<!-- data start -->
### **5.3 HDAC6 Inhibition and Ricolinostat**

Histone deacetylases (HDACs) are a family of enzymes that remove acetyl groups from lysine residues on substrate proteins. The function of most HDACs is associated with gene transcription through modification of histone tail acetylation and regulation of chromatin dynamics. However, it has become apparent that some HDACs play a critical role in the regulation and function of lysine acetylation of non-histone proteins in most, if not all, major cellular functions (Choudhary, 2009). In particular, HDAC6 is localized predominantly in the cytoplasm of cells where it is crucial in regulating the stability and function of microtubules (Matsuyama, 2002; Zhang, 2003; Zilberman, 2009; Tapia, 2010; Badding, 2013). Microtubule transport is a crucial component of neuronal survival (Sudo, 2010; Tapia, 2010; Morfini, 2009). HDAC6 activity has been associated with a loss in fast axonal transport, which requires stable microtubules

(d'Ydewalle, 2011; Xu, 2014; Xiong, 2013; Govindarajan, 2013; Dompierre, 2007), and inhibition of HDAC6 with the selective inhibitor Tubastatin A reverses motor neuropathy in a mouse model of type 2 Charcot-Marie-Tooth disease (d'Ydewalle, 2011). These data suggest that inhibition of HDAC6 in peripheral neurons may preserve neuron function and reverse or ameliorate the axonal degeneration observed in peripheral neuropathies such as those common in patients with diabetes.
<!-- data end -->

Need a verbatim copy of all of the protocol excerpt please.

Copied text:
### **5.3 HDAC6 Inhibition and Ricolinostat**

Histone deacetylases (HDACs) are a family of enzymes that remove acetyl groups from lysine residues on substrate proteins. The function of most HDACs is associated with gene transcription through modification of histone tail acetylation and regulation of chromatin dynamics. However, it has become apparent that some HDACs play a critical role in the regulation and function of lysine acetylation of non-histone proteins in most, if not all, major cellular functions (Choudhary, 2009). In particular, HDAC6 is localized predominantly in the cytoplasm of cells where it is crucial in regulating the stability and function of microtubules (Matsuyama, 2002; Zhang, 2003; Zilberman, 2009; Tapia, 2010; Badding, 2013). Microtubule transport is a crucial component of neuronal survival (Sudo, 2010; Tapia, 2010; Morfini, 2009). HDAC6 activity has been associated with a loss in fast axonal transport, which requires stable microtubules

(d'Ydewalle, 2011; Xu, 2014; Xiong, 2013; Govindarajan, 2013; Dompierre, 2007), and inhibition of HDAC6 with the selective inhibitor Tubastatin A reverses motor neuropathy in a mouse model of type 2 Charcot-Marie-Tooth disease (d'Ydewalle, 2011). These data suggest that inhibition of HDAC6 in peripheral neurons may preserve neuron function and reverse or ameliorate the axonal degeneration observed in peripheral neuropathies such as those common in patients with diabetes.